This does not apply to workers employed in agriculture where the worker’s activity involves a need for continuity. However, from a health and safety perspective, it is important that breaks are considered for employees to ensure they are capable of carrying out their work safely – particularly when working in cold conditions. Time spent outside may need to be limited, or provision made for return to a heated area to warm up at regular intervals. It should also be noted that the "continuity exemption" does not apply for young workers between 15 and 18, who are entitled to a 30 minute break where working time is more than four and a half hours.

Where workers are inside a building, under the Workplace (Health, Safety and Welfare) Regulations 1992, employers are required to provide suitable and sufficient rest facilities for employees to take their break and eat meals. The workplace should also be kept at a “reasonable” temperature. There are exemptions for employees working in fields, woods or other agricultural settings, but again, consideration should be given to whether additional measures are needed for winter working – such as offering an indoor rest area, providing hot drinks, or allowing workers to take additional breaks.

  1. Slips and Trips

In a rural setting, as in all industries, there is an increased risk of slips and falls during a cold snap when ice or snow is more likely. Such risks need to be considered as part of the wider workplace risk assessment, but it is worth noting these may include not only your premises, but other areas such as private access roads or car parks.

The case of Kennedy v Cordia (Services) LLP (2016) established that an employer was liable even when an employee’s injury was caused by a fall on a private pathway. The court concluded that as the employee, a care worker, was exposed to the risk in the course of her work (when visiting an elderly client), her employer should have taken steps to reduce this risk to ensure her safety – for example, by providing anti-slip attachments for her shoes. Careful consideration should be given to what protective measures might be necessary for employees at risk of slips and falls if they will be crossing or accessing areas which are outwith your day-to-day control.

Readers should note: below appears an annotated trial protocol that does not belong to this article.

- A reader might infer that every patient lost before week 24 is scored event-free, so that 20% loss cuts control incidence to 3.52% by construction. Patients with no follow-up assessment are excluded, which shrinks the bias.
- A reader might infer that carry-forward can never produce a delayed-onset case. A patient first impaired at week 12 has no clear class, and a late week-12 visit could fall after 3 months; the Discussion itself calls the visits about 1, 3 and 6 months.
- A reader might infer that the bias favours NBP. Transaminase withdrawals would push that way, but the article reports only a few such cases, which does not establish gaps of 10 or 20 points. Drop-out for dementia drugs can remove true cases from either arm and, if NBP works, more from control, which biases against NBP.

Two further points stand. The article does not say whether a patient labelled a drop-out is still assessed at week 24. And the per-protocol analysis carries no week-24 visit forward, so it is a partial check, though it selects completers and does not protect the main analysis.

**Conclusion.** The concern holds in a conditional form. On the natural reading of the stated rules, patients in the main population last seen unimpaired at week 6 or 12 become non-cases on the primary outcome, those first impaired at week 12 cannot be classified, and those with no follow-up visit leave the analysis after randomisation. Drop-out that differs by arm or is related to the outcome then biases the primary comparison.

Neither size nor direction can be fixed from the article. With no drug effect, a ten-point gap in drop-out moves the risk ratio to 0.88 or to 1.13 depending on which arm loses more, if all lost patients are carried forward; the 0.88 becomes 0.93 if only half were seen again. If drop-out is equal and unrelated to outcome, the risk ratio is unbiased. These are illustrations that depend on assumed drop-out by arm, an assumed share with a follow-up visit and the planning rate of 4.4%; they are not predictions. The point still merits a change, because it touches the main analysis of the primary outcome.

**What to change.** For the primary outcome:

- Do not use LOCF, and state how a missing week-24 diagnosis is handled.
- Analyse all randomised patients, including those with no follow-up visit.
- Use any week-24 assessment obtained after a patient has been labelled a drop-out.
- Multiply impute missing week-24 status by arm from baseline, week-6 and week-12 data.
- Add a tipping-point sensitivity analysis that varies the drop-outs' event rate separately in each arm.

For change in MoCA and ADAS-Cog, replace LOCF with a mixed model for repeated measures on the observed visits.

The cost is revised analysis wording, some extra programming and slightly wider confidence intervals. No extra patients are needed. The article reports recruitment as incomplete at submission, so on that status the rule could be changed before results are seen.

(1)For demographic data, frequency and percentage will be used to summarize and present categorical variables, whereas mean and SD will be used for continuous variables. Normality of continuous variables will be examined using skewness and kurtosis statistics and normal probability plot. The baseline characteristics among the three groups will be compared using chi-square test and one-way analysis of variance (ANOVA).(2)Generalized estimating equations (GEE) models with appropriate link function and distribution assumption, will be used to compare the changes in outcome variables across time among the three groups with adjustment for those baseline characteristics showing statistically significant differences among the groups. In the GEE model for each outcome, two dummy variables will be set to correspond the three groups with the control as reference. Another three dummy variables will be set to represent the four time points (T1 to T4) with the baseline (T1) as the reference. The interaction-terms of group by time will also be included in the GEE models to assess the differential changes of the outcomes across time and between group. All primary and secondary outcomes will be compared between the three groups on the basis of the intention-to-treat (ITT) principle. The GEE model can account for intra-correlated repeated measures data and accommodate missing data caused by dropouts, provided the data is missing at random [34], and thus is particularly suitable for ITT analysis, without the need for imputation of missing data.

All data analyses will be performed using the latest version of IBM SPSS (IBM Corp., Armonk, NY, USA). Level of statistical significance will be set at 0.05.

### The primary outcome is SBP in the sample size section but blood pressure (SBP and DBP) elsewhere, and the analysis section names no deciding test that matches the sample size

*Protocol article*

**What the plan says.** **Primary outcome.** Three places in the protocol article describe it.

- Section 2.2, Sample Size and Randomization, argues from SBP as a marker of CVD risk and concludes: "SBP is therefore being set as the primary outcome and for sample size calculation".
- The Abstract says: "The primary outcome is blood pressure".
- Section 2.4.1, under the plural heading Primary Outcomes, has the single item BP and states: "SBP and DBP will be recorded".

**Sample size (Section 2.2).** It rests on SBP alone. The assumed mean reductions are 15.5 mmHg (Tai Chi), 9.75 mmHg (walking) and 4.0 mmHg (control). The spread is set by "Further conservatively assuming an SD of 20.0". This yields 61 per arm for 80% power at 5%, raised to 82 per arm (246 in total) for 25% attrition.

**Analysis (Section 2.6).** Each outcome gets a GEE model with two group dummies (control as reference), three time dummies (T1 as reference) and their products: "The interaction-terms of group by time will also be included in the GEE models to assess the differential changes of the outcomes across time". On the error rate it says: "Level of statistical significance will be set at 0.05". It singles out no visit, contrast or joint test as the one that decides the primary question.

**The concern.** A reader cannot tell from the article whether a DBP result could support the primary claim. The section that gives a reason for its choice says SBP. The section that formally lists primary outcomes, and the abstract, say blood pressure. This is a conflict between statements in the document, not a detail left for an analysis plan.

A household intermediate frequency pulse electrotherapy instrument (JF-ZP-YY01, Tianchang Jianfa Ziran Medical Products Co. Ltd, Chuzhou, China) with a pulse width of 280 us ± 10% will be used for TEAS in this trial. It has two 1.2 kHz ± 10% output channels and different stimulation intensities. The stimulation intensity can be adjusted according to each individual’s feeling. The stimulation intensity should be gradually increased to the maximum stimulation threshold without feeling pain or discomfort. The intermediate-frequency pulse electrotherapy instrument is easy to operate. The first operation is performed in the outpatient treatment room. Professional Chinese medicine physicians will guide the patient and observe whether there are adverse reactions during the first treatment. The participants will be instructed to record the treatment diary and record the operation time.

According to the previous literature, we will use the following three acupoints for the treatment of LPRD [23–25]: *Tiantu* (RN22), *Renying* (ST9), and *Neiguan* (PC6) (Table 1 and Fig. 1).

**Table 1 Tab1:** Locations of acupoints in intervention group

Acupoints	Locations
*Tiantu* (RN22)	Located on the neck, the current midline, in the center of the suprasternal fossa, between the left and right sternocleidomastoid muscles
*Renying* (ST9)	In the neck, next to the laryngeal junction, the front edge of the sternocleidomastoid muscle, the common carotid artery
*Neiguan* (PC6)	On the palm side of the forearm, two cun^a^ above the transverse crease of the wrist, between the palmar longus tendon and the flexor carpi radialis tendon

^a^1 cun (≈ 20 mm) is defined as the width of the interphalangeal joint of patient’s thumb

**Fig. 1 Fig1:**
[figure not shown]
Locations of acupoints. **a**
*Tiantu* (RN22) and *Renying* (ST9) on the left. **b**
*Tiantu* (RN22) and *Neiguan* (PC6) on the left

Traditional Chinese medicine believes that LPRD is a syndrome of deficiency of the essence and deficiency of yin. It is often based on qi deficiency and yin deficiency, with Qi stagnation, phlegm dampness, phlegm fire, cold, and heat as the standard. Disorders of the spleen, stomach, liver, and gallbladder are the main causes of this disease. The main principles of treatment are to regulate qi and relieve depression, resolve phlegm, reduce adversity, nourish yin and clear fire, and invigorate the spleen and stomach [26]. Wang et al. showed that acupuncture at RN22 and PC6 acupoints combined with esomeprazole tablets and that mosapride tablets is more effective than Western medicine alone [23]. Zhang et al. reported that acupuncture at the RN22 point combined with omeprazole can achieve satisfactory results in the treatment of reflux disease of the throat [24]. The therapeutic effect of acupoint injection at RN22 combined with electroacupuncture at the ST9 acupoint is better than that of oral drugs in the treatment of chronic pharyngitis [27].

1. Personal Protective Equipment

As well as appropriate footwear, under the Personal Protective Equipment Regulations 1992, employers have a duty to ensure that suitable personal protective equipment (PPE) is provided to employees who may be exposed to a risk to their health and safety whilst at work. This may include winter clothing, such as fleeces, gloves and hats, in addition to their usual workwear.

While additional warm clothing may be needed in winter, employers also have a  duty to ensure all PPE is compatible and continues to be effective. So, for example, additional warm clothing should not prevent existing protections, such as ear protectors, gloves or harnesses from fitting correctly. As the weather changes, PPE should be regularly assessed to ensure that it is still fit for purpose and for the working conditions.

Is this going to affect the business?

Winter conditions should not, except in extreme circumstances, prevent your business from continuing to operate. However, it is important to think about how you may need to amend or adapt your processes and procedures, to deal with the worst of the weather and keep your workers safe until the long dark nights are over, and spring starts to arrive.